Written by Denise Nash Thursday, 18 June 2009 16:38
The Sustainability Institute at Molloy College recently issued a report on the results from a project it is coordinating through a group called Long Island Interfaith Environment Network.
The report called: “Greening the Faith — A Long Island Environmental Stewardship Report,” showcases progress made at local places of worship in reducing their environmental footprint. One of the places of worship highlighted in the report is Good Shepherd Lutheran Church and School in Plainview.
They conducted an energy audit through LIPA and are in the process of updating the lighting, windows, heating and cooling systems. The church has also established a goal of 50 – 75 percent reduction in energy use and has so far achieved a 25 percent reduction, as of the end of the 2008 calendar year, representing a savings of about $18,000 in energy costs.
According to information supplied by Odd Sangesland, a member of the Property and Grounds committee, “The Good Shepherd energy management program has shown great progress in reducing the gas, oil and electric consumption.”
The report also stated that Good Shepherd “spent under $20,000 for a combination of contractual work and material. Additional similar value was provided with free labor and we have already recovered all cost in energy savings with over 30 percent return on the investment. Savings will continue from now on.”
Good Shepherd Lutheran is also focusing on recycling bottles, cans and paper.
The report was released on May 14, at the Third Annual Conference of the Long Island Interfaith Environment Network (LIIEN), which was hosted at the Molloy College Suffolk Center, Republic Airport, in Farmingdale. The event featured speakers talking about energy efficiency and reducing toxins. Featured speakers were efficiency experts from the Long Island Power Authority (LIPA) and National Grid, and a panel consisting of representatives of different faiths working to reduce utility bills by implementing efficiency renovations who shared the lessons they have learned from their efforts. Topics also covered included organic lawn care and “green” cleaners. Financial incentives available for places of worship to become more energy efficient were a central focus of the discussions, with the theme “be green to save green.”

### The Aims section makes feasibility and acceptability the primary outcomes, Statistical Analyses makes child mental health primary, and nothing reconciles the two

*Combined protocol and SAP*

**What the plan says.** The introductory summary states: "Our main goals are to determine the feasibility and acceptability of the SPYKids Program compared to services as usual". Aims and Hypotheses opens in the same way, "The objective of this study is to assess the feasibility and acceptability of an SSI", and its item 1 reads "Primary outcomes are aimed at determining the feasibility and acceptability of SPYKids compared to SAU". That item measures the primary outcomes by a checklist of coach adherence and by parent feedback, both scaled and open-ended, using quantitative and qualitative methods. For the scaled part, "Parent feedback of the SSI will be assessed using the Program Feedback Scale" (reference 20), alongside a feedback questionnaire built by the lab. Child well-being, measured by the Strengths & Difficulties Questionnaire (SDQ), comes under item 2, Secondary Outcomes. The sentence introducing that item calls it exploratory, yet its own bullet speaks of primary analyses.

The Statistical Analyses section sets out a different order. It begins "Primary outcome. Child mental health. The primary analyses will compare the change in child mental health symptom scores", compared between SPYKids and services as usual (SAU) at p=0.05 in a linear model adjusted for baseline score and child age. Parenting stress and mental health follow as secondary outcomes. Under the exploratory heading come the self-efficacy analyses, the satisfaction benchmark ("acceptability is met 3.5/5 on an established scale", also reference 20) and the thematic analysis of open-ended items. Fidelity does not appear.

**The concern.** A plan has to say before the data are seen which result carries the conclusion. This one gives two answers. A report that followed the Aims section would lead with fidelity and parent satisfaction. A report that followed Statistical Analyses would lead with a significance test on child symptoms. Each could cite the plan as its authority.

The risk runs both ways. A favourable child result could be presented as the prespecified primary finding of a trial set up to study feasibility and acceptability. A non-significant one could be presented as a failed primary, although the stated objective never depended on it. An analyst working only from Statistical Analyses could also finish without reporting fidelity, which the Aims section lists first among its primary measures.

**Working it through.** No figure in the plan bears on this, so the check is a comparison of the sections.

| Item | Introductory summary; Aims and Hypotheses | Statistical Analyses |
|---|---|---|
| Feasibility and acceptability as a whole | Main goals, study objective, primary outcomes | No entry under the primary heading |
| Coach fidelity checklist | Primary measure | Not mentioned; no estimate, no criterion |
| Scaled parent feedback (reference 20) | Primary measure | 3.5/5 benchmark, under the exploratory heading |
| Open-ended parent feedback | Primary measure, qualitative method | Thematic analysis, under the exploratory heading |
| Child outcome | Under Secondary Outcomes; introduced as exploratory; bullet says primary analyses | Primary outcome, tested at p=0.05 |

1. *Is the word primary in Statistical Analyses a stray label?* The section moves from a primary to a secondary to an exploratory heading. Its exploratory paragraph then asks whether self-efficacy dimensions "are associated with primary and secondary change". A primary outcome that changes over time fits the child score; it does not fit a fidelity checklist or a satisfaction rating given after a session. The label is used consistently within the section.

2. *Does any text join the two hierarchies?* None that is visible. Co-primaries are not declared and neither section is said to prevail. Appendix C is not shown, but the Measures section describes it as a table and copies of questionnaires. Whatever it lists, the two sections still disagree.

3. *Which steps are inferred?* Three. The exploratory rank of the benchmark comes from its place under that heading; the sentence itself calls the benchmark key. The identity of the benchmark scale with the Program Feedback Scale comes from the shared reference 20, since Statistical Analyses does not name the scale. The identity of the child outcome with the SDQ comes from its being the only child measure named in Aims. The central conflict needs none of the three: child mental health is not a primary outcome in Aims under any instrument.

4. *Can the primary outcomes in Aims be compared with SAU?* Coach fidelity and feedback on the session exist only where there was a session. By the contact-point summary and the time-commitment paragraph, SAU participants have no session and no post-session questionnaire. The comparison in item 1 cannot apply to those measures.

“The level of interest from places of worship located across Long Island in doing their part for the earth is inspiring,” said Beth Fiteni of the Sustainability Institute at Molloy College, and co-chair of LIIEN. Over 130 people of faith attended this year’s conference.
“One reason we started the Long Island Interfaith Environment Network a few years ago was because saving energy helps houses of worship to thrive,” said Rev. Tom Goodhue, executive director of the Long Island Council of Churches. “People are more likely to support your congregation in good times and bad times if they know that you are using their gifts wisely — and caring for the earth.”
The event also featured alternative energy and energy efficiency vendors who can help address the challenging energy demands of the faith community, and other companies who can assist places of worship to reduce their environmental footprint.